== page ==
If you look at this slide, and I encourage you to go back and look at the slide with the equal to sign here meaning conjugate non transitive operator, without the word goto in it, you will see that he is identical this whole thing is identical. So, as I just say it says, There is no qualifying event here. There is no an event here. After we go to operator two in this example, there's no difference between this example and the one with the quarter two. It's the quarter Find event that differentiates between the non consecutive and non consecutive goto construct. So let's put a qualifying event here.

This means that the signal B must be true on two non consecutive clocks and C must be true exactly one clock after the last iterative measure of V. This is the difference when we had an equal to sign here. Bound bound once he meant that after the last iterative non consecutive manager B, C can come anytime after the last p go to means c must come exactly one clock or two or whatever you put here after the last iterative match of B. That's the difference. That's pretty much it. There is no other difference between non consecutive or non consecutive go to So, here again I have shown a beacon array, first beacon array anytime after a second beacon arrived anytime after first B, but C must arrive. However number of however many number of blocks you have put here, it must arrive exactly that many number of clubs after the last beat.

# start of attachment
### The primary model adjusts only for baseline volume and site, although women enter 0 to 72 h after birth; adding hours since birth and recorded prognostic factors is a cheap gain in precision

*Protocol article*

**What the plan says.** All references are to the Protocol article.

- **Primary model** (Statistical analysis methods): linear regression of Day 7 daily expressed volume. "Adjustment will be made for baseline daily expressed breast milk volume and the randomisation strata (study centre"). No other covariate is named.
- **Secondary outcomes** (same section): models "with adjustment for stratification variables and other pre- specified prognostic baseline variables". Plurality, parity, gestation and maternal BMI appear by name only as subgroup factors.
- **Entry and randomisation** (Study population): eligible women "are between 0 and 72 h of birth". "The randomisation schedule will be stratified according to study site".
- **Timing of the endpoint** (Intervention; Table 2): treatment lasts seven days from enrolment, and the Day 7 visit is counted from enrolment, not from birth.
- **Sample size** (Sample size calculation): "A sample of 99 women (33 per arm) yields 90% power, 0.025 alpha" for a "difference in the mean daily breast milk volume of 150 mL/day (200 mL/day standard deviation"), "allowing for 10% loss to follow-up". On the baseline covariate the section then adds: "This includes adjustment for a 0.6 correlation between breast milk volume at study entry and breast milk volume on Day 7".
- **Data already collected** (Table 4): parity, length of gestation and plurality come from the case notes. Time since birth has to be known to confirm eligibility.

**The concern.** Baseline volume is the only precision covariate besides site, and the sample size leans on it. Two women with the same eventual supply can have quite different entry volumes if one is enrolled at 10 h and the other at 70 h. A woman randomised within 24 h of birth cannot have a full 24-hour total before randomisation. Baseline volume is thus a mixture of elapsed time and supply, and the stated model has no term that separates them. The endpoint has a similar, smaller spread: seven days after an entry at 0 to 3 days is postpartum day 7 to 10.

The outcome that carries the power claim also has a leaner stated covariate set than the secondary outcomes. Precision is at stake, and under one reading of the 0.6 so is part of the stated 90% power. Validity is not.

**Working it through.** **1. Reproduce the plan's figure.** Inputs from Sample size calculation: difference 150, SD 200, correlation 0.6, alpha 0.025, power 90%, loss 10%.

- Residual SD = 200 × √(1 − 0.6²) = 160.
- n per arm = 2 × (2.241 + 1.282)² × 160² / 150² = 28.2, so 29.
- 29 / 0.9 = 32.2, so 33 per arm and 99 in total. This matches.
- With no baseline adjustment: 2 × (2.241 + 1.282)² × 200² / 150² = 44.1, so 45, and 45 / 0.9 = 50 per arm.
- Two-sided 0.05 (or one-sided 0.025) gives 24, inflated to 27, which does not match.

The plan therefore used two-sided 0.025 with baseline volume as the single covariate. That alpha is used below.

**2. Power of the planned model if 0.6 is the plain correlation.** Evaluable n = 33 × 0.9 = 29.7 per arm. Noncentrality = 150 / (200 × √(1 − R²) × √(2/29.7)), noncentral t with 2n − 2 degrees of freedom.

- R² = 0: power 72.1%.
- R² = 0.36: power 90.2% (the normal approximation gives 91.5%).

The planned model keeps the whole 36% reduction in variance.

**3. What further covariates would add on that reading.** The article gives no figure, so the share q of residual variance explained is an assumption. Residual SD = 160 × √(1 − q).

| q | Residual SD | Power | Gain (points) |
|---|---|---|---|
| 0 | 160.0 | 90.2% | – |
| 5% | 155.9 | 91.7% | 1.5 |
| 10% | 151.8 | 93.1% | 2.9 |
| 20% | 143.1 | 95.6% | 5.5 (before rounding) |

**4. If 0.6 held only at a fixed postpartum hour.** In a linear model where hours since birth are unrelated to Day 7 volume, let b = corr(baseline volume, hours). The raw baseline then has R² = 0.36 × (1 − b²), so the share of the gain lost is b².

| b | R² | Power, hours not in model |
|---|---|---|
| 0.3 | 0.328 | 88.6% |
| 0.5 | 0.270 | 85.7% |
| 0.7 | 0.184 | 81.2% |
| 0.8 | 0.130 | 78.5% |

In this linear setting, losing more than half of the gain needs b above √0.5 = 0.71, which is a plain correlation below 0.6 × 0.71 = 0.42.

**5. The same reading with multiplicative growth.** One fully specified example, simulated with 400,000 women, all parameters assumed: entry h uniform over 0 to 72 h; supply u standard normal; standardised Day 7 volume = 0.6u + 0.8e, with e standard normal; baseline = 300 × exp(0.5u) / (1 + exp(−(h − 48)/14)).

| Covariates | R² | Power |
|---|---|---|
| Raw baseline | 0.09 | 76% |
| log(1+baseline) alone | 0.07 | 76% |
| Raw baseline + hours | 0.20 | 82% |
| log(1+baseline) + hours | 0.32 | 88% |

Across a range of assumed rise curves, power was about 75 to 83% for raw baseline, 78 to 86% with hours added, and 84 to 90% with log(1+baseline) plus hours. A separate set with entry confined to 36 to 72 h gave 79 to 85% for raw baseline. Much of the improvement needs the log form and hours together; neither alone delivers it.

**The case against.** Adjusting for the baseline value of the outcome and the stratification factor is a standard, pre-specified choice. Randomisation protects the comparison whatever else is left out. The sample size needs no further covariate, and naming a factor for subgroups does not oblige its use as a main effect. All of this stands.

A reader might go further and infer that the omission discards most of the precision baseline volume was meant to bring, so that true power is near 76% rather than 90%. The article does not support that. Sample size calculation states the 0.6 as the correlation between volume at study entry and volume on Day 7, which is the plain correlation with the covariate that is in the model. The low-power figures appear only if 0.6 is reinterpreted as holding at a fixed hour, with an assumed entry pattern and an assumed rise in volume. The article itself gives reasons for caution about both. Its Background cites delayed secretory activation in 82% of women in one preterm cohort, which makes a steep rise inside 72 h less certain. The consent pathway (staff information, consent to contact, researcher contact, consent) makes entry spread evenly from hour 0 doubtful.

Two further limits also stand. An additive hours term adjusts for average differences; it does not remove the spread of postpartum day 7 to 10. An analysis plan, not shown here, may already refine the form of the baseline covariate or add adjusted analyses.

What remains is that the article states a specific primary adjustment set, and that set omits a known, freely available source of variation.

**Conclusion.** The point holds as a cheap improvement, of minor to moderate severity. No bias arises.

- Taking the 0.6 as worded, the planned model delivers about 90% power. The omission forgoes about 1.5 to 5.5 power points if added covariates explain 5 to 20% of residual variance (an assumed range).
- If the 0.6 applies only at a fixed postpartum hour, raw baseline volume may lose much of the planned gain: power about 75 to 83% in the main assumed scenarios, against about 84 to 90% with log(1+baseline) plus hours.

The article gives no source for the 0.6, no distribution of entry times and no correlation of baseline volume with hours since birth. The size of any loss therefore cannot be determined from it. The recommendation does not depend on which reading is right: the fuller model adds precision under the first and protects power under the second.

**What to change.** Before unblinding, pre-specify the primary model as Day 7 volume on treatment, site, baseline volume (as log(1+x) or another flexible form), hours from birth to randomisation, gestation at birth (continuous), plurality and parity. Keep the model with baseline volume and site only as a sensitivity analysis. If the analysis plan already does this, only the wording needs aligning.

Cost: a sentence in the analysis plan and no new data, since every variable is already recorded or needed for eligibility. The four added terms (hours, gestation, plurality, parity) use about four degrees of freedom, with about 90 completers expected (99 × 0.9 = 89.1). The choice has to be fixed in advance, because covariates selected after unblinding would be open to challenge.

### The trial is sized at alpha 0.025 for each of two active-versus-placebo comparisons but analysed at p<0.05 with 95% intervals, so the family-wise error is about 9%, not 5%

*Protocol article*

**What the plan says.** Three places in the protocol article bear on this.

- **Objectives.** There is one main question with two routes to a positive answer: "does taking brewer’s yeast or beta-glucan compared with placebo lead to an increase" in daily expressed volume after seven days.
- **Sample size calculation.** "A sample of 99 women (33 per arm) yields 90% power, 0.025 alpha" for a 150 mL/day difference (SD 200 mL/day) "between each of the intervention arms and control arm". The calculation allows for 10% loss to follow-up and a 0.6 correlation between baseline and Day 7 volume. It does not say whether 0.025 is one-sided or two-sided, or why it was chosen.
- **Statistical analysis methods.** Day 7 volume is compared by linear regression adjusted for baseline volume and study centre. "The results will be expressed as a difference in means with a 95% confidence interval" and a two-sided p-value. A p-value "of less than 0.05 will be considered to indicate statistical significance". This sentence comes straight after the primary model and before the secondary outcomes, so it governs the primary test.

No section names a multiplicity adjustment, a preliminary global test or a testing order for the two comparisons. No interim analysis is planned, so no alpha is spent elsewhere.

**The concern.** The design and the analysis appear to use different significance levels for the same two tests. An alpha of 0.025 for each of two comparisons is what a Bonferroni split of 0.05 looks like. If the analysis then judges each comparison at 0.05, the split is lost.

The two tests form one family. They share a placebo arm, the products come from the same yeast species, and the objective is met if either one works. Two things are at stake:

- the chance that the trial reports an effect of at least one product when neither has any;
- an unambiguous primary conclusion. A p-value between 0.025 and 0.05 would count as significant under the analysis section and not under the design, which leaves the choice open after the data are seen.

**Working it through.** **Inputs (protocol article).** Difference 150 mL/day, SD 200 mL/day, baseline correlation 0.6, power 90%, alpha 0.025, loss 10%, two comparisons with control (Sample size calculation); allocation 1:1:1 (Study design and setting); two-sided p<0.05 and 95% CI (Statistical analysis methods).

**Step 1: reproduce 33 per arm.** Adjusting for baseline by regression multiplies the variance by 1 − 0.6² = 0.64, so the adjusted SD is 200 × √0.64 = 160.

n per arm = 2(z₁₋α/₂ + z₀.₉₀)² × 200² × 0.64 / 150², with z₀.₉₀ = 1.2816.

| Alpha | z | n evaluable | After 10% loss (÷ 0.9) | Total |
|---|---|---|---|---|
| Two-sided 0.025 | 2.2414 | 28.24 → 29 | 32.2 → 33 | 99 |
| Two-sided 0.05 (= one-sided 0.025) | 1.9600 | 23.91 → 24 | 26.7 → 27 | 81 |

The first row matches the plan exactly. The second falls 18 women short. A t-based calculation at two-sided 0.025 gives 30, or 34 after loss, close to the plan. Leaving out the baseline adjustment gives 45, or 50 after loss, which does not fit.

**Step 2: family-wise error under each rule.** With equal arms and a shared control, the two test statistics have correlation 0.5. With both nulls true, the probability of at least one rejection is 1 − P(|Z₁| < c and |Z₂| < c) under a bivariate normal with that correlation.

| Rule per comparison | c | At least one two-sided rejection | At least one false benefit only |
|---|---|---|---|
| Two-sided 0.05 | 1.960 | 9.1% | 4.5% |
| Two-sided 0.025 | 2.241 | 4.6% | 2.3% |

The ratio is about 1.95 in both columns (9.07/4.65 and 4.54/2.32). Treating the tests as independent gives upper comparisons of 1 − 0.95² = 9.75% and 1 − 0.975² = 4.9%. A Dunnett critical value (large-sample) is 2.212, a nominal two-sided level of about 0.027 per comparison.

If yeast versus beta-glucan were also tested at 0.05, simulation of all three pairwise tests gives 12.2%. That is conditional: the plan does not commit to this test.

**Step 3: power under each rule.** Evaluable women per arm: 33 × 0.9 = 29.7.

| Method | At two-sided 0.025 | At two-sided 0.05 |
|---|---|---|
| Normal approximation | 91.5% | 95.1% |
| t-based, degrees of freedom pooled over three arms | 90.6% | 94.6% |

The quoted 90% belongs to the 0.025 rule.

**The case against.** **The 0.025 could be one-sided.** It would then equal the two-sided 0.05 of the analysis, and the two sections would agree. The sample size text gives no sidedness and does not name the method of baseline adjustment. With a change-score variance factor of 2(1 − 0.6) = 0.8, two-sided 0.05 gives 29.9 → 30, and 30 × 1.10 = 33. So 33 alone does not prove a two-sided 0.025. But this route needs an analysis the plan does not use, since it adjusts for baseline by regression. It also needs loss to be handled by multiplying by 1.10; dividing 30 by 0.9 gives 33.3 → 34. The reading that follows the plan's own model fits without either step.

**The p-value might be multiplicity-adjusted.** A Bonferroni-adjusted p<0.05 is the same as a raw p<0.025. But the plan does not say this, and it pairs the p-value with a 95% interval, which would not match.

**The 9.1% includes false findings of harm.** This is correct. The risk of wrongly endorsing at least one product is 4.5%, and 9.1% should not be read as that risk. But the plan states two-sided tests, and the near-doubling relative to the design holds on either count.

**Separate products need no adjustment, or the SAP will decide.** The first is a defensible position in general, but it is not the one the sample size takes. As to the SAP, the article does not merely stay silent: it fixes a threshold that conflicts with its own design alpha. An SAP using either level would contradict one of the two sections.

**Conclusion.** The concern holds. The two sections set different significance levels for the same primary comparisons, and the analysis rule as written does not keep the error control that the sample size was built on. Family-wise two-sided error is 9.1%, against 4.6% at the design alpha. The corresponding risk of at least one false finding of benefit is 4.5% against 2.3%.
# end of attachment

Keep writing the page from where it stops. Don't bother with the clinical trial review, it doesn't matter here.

And here's the simulation log a arrives B arrives, secondary arrives and exactly one clock as required by Pong Pong one here, C arrives and it passes. Here again it arrives some clocks later B arrives. Another few clocks later again v arrives as required by do a number here. But exactly one clock later c does not arrive. The property is right there. See it is one clock later.

That's a bug in that design. So basically that's the difference to repeat non consecutive one on one c means C can arrive any number of clocks after the last p in the go to C must arrive as many number of clocks specified here after the last p. So, here Here is the example with equal to, Here is Example we go to and side by side you can see from 25 to 9525 to 95 everything is the same. But, after the 12345 B's see can arrive anytime after the last week in equal to non consecutive operator. But in the go to CMS that I one clock later which doesn't in the property face right there. So, the simulation log in Identical between these two I created a test bench so that the simulation log looks identical. In this case the property passes in this case the property fails.

That's it. That's pretty much the difference between non consecutive and non consecutive go to. Okay, I'm trying to keep the lectures short. So we have seen non consecutive and non consecutive goto operator. Thanks for attending the lecture and I'll soon see you in the next lectures.